Skip to Main Content
Have library access? Log in through your library
Research Report

Beneath the Apparent State of Affairs: Stability in Ghana and Benin: The Potential for Radicalization and Political Violence in West Africa

Peter Knoope
Grégory Chauzal
Copyright Date: Jan. 1, 2016
Published by: Clingendael Institute
Pages: 42
OPEN ACCESS
https://www.jstor.org/stable/resrep05546
  • Cite this Item

Table of Contents

  1. (pp. 6-8)

    Crises in the Sahel (from Mali to southern Tunisia and Libya) and the regionalization of Boko Haram’s conflict to the Lake Chad basin (Niger, Cameroon and Chad) are some of today’s worrying signals related to West African stability. The question of a potential broadening of this ‘arc of crisis’ to stable countries in the region, including Benin and Ghana, motivated research in the field conducted by the Clingendael Institute.

    The main purpose of this research was to look into the (potential) tensions between religious denominations in the West African region, especially since these divides, in West Africa, traditionally coincide with...

  2. (pp. 9-16)

    Before independence, the colonial rulers empowered local chieftains and Sufi religious leadership to extend their political influence. Like anywhere else in West Africa, the Sufi interpretation of Islam represents a mixture of local original religion (animist cults) and imported Islam from Arab origins.³ This syncretism came under pressure, even before independence, because of its perceived ‘religious impurity’ and its relationship with the repressive colonial powers. With the wave of independence aspirations in Africa, which had strong roots in Ghana, the opposition to the Sufi interpretation of Islamic teachings was even more politicized.⁴

    In 2015, the National Democratic Congress (NDC) party,...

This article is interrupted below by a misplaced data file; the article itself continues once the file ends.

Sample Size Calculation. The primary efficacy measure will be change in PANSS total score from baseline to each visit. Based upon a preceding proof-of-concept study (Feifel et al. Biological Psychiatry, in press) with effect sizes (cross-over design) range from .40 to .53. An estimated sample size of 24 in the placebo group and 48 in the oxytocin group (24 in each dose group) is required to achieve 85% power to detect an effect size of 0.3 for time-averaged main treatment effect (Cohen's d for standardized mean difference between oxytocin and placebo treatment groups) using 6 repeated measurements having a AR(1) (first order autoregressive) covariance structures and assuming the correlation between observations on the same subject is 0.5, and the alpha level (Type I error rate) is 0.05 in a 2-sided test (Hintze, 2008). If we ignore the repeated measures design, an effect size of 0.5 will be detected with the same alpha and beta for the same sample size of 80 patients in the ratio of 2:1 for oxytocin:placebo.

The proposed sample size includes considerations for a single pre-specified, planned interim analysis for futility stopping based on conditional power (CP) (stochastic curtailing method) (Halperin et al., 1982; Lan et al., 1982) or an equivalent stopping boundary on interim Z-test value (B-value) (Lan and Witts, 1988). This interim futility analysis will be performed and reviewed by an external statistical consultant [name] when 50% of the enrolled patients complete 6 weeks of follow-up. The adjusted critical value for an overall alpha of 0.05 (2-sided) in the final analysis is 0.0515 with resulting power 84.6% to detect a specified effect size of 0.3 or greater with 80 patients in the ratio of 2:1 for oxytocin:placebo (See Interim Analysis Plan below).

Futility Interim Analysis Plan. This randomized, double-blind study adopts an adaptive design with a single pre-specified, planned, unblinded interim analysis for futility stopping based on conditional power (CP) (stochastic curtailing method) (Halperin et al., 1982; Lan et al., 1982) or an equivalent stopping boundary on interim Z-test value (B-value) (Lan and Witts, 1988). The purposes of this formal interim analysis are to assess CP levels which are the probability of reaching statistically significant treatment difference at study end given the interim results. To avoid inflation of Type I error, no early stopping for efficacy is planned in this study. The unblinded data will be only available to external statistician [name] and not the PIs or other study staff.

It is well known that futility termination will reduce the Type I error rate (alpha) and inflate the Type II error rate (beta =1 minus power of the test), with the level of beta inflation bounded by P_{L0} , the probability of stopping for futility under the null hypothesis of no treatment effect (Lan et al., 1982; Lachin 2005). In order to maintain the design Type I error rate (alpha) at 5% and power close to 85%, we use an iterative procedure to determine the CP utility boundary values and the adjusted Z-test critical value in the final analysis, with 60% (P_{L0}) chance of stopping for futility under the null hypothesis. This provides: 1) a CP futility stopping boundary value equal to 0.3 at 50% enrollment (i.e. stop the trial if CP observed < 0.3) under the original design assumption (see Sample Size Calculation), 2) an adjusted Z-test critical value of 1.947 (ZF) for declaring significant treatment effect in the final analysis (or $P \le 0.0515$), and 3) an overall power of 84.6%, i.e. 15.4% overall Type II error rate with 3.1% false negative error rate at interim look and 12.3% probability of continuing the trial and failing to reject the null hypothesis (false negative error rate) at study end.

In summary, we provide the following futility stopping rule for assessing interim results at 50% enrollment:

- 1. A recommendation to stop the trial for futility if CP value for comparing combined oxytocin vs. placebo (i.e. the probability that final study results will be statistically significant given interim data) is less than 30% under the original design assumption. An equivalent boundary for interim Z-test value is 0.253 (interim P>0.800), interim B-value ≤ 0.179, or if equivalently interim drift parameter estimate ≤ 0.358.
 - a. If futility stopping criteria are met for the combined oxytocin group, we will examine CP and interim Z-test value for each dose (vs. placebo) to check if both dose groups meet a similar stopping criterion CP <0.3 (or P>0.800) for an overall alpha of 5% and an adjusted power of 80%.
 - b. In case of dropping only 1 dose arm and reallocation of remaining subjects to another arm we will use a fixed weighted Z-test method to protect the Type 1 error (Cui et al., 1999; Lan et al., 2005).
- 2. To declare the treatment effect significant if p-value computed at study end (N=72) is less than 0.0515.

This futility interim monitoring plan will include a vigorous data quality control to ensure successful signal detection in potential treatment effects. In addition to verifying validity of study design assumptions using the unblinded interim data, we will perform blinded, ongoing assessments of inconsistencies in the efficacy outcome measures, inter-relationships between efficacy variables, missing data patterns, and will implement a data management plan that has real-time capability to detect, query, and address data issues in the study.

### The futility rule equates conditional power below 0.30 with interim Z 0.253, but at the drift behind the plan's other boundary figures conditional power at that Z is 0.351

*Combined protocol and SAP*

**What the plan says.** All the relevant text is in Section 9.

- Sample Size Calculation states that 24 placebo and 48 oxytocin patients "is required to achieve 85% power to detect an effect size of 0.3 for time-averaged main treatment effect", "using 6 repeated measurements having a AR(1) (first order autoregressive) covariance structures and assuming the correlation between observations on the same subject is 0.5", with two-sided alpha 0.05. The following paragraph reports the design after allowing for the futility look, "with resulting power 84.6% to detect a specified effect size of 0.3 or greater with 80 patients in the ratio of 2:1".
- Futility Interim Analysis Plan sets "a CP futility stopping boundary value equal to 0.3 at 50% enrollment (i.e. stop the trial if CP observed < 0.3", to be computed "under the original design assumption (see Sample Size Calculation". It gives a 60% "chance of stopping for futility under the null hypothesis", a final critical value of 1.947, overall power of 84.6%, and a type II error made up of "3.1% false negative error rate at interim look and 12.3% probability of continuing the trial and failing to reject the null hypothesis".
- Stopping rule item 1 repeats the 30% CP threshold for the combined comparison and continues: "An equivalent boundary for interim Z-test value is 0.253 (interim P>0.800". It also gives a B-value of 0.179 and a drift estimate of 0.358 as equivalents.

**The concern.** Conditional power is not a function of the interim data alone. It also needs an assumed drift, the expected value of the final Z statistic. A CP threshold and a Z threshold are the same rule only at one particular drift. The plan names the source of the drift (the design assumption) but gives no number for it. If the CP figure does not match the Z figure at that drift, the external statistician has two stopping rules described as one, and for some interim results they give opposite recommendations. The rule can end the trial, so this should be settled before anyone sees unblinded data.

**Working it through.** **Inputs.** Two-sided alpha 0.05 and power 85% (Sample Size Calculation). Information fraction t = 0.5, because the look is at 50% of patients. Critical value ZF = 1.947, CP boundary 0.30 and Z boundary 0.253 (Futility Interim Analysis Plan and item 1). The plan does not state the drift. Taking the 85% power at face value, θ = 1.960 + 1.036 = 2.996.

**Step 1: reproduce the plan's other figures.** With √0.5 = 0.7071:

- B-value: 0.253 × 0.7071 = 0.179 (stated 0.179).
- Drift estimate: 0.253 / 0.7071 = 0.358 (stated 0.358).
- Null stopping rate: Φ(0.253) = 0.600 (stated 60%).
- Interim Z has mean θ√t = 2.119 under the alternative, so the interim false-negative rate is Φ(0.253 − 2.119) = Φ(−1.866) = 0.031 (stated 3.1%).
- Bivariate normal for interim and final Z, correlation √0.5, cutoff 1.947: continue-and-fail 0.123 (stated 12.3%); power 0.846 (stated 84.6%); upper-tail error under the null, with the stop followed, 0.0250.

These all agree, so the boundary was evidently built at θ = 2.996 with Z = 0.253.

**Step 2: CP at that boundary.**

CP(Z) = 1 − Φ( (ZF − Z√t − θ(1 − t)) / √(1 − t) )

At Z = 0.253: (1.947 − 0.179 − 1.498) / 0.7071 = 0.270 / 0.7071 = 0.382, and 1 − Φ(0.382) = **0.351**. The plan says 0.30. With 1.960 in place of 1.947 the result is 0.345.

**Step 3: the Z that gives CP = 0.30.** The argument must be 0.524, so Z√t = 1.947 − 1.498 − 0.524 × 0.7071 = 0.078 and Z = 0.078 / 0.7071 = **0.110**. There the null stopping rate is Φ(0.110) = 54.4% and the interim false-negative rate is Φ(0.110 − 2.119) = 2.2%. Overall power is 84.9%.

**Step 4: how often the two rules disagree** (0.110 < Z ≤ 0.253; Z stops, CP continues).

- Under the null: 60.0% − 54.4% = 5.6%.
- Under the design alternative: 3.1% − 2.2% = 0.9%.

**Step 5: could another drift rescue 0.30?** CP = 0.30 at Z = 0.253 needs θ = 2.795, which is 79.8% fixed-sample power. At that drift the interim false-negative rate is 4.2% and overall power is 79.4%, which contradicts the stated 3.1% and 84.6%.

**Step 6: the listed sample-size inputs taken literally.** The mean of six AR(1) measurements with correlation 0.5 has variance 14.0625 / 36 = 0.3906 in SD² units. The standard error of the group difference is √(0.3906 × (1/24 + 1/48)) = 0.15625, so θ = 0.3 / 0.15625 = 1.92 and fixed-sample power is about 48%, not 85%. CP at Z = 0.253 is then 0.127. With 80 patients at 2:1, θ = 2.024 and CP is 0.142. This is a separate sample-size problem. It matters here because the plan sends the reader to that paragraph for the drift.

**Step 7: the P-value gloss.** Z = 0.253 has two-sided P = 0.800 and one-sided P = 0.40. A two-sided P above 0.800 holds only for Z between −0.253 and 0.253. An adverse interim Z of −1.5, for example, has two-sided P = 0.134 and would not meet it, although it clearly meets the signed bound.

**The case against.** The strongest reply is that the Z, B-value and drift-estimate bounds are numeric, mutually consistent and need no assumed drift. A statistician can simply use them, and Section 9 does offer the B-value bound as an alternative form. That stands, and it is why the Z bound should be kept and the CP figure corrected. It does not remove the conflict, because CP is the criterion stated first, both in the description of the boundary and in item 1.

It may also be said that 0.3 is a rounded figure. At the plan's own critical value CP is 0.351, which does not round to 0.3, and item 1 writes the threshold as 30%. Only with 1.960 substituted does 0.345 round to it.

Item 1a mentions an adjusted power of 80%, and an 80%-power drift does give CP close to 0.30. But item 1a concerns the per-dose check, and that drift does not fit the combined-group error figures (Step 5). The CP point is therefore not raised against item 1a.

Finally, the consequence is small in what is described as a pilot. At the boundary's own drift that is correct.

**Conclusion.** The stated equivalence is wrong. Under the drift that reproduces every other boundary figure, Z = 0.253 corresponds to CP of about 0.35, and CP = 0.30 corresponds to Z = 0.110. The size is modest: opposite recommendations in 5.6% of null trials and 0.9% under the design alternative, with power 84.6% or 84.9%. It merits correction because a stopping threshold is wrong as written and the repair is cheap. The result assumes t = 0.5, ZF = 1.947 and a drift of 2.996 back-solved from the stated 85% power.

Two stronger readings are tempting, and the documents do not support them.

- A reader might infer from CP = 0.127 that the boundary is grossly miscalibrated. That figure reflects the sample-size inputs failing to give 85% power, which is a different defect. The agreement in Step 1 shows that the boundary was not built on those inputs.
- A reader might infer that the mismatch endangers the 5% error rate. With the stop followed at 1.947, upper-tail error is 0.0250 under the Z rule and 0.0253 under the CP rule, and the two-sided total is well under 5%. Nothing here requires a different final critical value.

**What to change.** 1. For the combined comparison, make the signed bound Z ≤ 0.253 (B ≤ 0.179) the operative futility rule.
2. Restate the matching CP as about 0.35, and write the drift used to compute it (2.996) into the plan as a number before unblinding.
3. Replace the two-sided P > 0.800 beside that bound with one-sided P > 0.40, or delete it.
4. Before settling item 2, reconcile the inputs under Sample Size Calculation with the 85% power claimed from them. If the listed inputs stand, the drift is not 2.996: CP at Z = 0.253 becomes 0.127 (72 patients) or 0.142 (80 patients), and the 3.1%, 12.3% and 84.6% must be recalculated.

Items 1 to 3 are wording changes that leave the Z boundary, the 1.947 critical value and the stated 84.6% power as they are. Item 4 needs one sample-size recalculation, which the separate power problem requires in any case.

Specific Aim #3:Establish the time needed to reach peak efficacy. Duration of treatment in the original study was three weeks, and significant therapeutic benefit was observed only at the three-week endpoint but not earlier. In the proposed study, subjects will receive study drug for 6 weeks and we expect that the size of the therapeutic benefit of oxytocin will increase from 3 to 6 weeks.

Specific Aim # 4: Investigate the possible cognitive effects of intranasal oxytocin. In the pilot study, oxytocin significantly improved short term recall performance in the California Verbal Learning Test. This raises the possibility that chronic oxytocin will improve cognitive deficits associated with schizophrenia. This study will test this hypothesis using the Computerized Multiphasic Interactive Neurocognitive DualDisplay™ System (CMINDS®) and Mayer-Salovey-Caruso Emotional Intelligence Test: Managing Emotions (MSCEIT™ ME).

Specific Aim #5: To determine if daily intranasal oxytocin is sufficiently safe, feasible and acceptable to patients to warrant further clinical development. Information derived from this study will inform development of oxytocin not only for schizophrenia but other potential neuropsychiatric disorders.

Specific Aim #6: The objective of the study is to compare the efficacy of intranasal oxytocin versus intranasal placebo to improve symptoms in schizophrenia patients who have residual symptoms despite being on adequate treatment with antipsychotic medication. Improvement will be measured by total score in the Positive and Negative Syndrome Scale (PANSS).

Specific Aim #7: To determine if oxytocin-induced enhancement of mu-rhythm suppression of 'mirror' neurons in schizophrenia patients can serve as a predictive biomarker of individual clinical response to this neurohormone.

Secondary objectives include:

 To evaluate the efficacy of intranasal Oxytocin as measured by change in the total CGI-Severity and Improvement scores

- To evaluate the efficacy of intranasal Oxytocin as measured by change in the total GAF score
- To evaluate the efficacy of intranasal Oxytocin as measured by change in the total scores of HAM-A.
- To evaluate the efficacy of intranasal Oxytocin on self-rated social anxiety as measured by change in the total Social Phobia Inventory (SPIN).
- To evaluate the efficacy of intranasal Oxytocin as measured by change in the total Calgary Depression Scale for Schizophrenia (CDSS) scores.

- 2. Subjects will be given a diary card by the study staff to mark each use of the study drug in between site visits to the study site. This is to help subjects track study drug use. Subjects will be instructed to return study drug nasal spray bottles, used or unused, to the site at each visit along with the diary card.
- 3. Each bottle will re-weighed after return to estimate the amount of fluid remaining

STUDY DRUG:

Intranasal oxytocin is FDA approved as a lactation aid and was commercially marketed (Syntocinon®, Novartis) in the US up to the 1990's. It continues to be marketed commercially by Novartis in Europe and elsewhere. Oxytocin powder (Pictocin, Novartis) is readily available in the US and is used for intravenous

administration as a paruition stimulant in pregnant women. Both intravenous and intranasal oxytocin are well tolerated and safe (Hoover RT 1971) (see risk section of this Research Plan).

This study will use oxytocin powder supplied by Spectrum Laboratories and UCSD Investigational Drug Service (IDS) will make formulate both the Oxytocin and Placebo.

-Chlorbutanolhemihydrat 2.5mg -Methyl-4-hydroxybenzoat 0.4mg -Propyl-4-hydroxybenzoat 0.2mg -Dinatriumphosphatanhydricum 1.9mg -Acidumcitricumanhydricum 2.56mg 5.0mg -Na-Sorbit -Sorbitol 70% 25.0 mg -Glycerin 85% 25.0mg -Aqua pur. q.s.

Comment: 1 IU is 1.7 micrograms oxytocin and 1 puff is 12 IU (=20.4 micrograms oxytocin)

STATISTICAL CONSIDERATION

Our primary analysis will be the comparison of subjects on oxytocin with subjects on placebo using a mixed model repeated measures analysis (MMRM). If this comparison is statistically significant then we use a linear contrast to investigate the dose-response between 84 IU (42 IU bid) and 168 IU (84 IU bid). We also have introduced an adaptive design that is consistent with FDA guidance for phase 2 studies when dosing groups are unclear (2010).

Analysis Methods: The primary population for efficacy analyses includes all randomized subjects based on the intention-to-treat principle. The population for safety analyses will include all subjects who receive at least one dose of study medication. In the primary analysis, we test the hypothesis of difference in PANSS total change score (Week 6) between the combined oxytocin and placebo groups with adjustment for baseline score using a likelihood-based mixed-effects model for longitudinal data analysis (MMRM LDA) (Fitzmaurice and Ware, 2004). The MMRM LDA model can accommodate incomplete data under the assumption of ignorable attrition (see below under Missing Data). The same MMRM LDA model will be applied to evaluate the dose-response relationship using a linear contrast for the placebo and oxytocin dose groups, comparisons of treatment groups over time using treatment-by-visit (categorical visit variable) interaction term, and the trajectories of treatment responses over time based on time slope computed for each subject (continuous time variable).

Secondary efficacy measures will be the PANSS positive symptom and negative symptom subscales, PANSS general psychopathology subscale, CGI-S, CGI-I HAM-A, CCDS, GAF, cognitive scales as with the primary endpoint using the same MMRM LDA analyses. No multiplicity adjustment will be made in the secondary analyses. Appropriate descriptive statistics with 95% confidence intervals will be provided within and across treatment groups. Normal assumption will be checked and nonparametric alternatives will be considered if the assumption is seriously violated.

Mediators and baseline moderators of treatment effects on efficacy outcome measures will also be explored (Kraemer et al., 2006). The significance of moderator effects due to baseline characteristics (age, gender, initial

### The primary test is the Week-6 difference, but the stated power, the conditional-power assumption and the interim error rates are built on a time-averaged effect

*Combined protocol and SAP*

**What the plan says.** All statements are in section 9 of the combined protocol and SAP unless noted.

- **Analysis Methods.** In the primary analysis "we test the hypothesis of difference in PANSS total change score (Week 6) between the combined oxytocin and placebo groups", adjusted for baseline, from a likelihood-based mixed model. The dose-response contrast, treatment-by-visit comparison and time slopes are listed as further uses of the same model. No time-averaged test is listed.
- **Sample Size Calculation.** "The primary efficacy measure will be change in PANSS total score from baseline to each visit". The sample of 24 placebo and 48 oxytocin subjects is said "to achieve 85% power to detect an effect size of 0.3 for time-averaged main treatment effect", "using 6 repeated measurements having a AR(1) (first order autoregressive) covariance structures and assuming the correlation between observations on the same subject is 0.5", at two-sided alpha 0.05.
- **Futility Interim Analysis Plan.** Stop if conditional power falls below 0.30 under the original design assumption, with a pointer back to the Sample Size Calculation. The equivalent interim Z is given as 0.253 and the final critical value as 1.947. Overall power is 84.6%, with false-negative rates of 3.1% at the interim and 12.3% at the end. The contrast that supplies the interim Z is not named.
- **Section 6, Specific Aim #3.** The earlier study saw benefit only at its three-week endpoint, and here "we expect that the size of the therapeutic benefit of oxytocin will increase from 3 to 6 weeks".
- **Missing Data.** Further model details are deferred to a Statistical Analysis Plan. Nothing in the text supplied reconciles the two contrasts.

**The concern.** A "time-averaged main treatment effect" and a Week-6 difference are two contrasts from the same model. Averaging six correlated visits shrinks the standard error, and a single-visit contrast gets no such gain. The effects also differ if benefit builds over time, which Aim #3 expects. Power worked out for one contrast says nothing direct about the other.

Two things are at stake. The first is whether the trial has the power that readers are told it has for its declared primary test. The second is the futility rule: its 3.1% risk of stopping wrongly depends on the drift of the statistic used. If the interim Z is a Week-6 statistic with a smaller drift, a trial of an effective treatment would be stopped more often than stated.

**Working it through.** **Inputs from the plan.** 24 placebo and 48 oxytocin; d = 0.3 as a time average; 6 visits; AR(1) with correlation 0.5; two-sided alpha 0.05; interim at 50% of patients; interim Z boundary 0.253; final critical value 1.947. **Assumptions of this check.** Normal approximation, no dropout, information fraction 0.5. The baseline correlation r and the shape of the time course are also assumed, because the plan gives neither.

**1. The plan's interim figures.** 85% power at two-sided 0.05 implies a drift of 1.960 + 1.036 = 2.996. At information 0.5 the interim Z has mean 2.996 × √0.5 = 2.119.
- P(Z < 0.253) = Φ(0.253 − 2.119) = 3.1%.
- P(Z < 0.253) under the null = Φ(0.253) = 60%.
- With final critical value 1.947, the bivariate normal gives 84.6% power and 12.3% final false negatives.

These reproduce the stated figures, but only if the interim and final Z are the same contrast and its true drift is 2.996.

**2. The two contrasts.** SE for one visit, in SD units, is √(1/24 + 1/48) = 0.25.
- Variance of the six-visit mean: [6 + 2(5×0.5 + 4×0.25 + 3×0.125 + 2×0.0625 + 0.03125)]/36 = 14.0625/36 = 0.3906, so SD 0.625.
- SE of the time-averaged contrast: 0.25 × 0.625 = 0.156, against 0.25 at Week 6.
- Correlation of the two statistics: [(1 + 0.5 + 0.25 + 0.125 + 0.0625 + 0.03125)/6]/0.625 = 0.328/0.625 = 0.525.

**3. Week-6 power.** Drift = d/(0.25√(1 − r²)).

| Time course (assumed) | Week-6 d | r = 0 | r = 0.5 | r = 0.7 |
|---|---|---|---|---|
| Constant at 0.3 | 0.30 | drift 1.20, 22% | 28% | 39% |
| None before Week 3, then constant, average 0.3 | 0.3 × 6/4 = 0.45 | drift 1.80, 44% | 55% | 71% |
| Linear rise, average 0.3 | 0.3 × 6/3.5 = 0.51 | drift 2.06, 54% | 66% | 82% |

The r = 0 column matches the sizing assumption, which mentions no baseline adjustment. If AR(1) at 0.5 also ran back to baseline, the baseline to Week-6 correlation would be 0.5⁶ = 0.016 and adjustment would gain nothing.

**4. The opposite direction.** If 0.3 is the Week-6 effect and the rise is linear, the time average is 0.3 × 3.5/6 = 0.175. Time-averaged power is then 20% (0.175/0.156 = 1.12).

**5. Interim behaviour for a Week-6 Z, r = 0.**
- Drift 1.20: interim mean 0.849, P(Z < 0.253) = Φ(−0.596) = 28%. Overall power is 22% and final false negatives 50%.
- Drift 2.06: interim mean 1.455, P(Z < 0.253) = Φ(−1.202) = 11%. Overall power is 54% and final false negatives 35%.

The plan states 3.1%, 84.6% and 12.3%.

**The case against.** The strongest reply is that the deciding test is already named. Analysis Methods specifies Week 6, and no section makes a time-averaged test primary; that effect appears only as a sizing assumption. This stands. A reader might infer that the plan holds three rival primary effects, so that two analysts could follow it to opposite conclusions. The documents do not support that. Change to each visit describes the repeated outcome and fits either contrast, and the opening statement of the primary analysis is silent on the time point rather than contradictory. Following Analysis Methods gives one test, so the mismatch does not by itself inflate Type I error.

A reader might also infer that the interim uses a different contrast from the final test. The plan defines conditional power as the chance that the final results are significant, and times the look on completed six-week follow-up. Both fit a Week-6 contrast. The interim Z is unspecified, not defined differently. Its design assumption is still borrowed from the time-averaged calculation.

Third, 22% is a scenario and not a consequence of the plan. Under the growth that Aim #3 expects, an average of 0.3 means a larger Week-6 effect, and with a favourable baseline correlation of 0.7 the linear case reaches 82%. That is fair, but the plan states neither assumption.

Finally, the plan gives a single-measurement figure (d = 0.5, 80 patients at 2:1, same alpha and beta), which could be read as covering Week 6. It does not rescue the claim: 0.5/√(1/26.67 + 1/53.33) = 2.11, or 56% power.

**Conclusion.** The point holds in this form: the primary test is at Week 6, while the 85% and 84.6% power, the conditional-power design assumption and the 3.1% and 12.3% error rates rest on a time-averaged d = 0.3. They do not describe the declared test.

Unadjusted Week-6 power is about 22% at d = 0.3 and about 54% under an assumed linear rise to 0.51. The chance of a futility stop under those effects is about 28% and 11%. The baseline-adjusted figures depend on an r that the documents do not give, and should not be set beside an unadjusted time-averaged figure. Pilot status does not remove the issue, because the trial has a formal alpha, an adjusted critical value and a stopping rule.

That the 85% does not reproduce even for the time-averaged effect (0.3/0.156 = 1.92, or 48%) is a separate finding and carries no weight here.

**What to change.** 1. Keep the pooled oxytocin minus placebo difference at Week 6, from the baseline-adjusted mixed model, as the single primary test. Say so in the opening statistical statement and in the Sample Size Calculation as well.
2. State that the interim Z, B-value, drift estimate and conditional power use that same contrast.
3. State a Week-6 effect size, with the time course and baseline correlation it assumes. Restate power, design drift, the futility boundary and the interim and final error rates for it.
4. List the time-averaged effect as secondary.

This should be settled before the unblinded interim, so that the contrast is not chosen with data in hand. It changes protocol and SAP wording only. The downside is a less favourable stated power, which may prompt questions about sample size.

3. (pp. 17-28)

    Like in Ghana, the colonial rulers empowered local kings, chieftains and the (Sufi) religious leadership in Benin, in order to extend their own colonial political influence. The political establishment today still shows the impact and traces of that era. A small ruling class takes the political decisions and dominates the realities of governance. By extension, this elite also controls the distributive circuits and the most lucrative economic sectors. Many members of this ruling elite were educated in European educational institutions, especially in France, and share the same background. They have developed a close proximity and know each other quite well....

  4. (pp. 29-36)

    Border porosity, the absence of a regional strategic approach, youths’ frustration towards the elders’ political and economic monopoly, rural and urban disparities and rampant illiteracy are some of the regional aggravating factors for the spread of extremist ideology and dividing behaviours.

    New religious ‘ideologies’, together with economic frustrations, have deeply impacted the traditional balance and have made long-term stability a challenge for most of the countries in the sub-Saharan region, from Mali to the Horn of Africa. These trends have been emphasized in most of the interviews that were conducted for this research project in both Ghana and Benin. Because...